Hong Kong’s Palace Museum: why we shouldn’t look a gift horse in the mouth
Michael Chugani argues Hongkongers should be grateful for the gift of Chinese relics from Beijing, set to be displayed at the West Kowloon Cultural District, after outcry over the lack of public consultation on the plans
Let’s imagine a situation. Suppose the Queen consented to the Crown Jewels being displayed at a purpose-built site at the West Kowloon Cultural District. Imagine former British governor Chris Patten quietly negotiated the loan as a goodwill gesture to the city Britain once ruled.
Or let’s imagine Chief Secretary Carrie Lam Cheng Yuet-ngor won French approval for the Louvre’s famous items, including the Mona Lisa, to be showcased here. Would there be a furious backlash that the public was not consulted?
I think most of us know the answer to that question. Deep down, we also know the outcry over a Hong Kong version of the Palace Museum at the WKCD is fuelled not by the government bypassing a public consultation, but that it is being gifted by Beijing.
What other society would fume over a new museum that displays priceless relics at no cost whatsoever to the public? But we are a society at war with itself, trapped in a quest for an identity that departs from reality. We are unable to fully come to terms with being a part of China 20 years after it became a fact.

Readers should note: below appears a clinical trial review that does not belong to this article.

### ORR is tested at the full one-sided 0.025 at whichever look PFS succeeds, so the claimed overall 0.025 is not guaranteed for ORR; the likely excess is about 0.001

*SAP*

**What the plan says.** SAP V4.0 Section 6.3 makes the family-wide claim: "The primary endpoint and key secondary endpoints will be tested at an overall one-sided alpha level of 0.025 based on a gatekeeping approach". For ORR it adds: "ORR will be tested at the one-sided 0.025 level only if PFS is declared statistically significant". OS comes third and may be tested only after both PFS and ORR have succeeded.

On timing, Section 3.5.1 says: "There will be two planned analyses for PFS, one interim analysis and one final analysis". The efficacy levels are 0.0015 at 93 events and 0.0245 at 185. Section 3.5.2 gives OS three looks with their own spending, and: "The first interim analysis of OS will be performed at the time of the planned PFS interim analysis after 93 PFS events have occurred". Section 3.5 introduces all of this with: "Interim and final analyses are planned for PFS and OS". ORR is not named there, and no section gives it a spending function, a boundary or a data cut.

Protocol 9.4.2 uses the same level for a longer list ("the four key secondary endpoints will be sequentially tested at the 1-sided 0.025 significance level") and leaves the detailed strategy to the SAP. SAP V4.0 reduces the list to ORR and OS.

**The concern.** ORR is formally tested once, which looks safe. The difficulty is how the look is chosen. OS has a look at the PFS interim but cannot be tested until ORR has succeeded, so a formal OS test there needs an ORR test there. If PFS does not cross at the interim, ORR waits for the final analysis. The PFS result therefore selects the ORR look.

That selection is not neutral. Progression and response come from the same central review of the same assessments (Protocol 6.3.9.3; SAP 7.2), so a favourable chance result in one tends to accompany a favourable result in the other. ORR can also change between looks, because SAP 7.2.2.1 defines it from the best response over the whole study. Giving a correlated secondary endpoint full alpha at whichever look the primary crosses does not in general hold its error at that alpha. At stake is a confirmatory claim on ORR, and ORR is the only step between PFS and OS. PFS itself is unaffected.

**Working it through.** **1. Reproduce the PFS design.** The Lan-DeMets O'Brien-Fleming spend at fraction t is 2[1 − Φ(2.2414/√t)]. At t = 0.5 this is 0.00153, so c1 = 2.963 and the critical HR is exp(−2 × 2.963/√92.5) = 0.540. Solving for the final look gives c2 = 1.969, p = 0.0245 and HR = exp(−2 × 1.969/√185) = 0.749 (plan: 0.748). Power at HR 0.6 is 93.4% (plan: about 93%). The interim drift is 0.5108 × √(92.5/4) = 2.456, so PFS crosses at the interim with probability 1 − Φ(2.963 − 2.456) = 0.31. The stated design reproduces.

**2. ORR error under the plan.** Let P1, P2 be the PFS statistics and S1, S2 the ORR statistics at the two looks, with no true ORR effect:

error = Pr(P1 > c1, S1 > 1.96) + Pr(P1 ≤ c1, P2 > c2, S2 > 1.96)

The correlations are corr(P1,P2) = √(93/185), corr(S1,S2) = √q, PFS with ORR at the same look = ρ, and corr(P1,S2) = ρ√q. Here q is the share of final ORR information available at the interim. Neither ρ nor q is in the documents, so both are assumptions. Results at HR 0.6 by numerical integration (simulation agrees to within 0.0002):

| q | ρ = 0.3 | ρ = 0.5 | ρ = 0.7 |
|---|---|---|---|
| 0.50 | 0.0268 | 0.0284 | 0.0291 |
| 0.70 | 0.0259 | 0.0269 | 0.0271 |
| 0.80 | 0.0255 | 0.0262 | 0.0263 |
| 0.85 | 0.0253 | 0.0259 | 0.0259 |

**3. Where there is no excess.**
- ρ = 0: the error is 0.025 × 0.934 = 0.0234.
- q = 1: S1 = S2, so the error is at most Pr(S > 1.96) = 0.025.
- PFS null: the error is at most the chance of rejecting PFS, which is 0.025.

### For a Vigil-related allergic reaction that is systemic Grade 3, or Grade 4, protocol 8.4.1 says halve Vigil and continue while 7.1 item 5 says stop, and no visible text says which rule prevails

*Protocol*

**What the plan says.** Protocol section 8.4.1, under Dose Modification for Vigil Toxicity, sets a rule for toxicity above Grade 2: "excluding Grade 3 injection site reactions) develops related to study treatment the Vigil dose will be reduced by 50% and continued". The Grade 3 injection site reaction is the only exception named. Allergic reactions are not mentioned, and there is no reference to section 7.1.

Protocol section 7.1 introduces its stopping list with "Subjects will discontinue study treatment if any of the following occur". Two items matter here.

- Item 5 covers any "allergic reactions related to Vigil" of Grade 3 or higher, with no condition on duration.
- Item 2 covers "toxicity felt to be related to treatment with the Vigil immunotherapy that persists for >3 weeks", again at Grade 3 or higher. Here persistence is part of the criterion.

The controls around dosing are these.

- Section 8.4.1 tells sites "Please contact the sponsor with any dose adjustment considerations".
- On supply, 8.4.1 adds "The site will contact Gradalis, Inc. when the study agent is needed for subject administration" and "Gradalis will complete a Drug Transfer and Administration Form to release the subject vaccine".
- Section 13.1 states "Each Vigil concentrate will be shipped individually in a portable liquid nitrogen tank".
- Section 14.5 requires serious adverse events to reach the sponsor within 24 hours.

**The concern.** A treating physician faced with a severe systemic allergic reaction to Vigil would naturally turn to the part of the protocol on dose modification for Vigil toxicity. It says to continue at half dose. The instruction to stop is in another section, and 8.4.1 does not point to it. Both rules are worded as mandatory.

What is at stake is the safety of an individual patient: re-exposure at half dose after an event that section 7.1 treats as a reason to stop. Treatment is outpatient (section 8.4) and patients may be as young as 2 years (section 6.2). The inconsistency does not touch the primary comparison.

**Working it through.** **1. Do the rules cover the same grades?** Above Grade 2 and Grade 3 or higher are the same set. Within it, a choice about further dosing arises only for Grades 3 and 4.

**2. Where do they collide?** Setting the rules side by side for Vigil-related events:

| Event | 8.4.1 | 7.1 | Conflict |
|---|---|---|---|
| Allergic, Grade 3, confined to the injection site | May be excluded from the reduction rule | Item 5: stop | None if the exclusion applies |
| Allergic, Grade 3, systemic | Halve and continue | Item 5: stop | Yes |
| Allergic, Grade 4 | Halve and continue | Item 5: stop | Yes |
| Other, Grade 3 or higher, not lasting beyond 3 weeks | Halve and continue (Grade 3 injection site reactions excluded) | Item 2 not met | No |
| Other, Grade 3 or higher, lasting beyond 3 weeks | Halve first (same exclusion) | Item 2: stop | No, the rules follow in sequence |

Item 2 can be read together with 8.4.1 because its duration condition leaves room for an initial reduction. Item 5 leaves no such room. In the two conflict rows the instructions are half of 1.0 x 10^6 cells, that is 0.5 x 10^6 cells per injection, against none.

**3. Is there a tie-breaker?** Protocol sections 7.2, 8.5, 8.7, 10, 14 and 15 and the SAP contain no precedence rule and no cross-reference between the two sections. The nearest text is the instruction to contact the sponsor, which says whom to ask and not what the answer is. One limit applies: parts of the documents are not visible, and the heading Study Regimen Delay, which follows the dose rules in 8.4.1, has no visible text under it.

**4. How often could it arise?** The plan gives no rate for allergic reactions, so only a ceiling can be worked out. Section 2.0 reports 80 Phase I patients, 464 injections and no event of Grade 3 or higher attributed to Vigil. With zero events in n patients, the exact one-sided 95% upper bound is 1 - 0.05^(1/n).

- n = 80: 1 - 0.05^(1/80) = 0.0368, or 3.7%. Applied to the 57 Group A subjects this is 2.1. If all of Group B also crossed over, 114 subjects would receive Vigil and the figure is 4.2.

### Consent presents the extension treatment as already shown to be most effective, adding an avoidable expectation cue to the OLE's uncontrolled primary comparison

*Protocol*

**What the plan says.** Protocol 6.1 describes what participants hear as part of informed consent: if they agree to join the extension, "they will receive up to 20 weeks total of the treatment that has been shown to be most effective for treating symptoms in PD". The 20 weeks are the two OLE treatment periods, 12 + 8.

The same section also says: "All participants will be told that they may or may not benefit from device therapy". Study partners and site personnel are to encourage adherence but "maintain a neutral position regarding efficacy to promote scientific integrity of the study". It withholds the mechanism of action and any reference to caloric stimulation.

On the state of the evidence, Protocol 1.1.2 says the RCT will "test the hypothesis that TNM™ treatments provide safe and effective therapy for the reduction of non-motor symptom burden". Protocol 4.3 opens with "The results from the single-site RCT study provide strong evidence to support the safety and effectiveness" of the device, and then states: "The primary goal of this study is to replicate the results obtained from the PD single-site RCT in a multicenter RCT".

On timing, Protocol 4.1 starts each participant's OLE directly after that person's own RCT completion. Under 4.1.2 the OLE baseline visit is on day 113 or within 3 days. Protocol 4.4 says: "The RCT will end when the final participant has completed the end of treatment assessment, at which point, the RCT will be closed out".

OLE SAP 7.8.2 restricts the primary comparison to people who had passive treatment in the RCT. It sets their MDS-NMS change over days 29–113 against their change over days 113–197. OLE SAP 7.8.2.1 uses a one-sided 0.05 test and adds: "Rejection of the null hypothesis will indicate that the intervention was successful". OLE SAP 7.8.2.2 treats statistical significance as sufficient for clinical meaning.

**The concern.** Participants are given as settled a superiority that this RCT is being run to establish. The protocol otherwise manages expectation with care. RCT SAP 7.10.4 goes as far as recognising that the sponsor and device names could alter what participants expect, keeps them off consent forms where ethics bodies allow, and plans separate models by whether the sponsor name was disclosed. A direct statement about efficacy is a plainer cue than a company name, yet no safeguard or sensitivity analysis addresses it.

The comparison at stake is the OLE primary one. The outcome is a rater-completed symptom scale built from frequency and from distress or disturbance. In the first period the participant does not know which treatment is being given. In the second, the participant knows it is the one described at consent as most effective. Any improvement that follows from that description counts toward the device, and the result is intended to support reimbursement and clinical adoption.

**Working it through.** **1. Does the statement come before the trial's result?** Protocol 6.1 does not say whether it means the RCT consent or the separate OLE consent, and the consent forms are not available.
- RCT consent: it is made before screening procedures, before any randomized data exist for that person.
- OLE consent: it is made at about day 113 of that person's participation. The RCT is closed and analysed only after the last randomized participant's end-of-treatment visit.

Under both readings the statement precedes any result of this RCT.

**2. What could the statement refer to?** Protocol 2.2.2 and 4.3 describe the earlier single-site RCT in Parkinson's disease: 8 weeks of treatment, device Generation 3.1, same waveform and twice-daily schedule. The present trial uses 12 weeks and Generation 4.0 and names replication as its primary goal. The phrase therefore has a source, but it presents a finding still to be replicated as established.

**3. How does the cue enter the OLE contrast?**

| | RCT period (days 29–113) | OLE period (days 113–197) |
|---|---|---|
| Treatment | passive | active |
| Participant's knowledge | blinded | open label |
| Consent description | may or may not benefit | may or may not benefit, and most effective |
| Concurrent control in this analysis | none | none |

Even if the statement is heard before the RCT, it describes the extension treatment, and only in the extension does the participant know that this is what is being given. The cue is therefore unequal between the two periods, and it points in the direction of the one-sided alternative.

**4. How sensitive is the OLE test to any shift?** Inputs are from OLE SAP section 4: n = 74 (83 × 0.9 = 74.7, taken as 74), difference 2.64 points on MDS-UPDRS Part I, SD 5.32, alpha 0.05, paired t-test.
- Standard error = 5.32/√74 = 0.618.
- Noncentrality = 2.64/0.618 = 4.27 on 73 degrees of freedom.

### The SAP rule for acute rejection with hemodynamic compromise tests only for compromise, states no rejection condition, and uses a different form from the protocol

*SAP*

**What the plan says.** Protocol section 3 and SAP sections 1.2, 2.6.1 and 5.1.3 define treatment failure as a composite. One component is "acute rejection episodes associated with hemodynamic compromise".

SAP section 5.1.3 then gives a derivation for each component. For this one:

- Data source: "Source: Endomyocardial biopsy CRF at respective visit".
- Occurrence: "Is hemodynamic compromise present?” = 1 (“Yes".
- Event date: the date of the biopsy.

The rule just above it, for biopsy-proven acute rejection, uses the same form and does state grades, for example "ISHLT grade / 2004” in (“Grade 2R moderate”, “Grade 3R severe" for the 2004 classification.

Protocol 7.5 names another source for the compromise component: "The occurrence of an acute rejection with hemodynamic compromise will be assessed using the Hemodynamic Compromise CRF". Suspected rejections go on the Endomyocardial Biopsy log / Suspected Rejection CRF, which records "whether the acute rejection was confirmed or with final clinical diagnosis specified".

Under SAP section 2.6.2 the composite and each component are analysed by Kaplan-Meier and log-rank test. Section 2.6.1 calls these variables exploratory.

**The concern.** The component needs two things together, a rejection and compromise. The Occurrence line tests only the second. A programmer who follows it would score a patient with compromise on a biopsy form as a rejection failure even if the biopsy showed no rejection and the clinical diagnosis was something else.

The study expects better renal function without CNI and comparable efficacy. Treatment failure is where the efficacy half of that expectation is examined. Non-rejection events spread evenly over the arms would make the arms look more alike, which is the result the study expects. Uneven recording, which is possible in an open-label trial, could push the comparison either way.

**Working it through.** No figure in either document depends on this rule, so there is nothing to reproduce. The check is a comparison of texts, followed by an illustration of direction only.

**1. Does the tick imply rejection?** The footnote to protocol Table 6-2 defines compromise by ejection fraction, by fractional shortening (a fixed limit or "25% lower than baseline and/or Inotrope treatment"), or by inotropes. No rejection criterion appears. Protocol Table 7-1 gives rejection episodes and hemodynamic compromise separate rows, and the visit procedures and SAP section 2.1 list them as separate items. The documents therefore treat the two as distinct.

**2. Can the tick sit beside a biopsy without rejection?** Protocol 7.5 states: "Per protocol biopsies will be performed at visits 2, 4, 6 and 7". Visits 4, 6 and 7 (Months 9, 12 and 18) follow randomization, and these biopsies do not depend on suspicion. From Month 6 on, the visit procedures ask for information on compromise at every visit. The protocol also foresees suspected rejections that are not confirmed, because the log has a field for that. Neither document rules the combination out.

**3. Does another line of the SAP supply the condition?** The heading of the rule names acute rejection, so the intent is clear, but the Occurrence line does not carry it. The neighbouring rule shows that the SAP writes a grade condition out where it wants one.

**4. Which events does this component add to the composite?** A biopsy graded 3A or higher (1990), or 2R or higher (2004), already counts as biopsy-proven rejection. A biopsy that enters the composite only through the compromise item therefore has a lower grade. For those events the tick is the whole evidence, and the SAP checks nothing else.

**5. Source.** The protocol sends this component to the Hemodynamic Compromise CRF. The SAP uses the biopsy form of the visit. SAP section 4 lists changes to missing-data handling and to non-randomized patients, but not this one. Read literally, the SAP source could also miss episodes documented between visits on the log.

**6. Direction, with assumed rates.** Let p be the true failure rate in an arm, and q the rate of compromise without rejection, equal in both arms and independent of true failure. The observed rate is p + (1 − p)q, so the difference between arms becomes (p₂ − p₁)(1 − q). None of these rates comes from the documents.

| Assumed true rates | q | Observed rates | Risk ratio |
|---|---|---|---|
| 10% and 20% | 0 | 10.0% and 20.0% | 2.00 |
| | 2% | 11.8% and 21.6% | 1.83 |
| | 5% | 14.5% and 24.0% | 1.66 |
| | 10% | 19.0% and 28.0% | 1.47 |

Contempt for our communist rulers runs so deep in some of us that we even resist their gift of Chinese artefacts that predate communism by centuries. I can’t help thinking that if Patten instead of Lam had arranged the museum, there may not even have been a backlash.
Lam is mocked as Beijing’s new lapdog by the opposition – which needs an enemy to remain relevant – after she hinted she may run for chief executive now that Leung Chun-ying intends to step down. But if Lam had arranged a display of the Crown Jewels instead of relics from China, the outcry over a skipped consultation would most likely be muted, if it even materialised.
When I heard about the museum, my immediate reaction was things were finally moving at the WKCD after years of delays. We don’t need to consult the public on everything, only things that most affect them. Consultations get us stuck, as evidenced by the Central Market revitalisation. Our officials are paid to make decisions.
I thought Hongkongers would welcome the museum plan. But no. This is what we have become, a society so addicted to political confrontation that we even pick a fight with the bearer of a gift.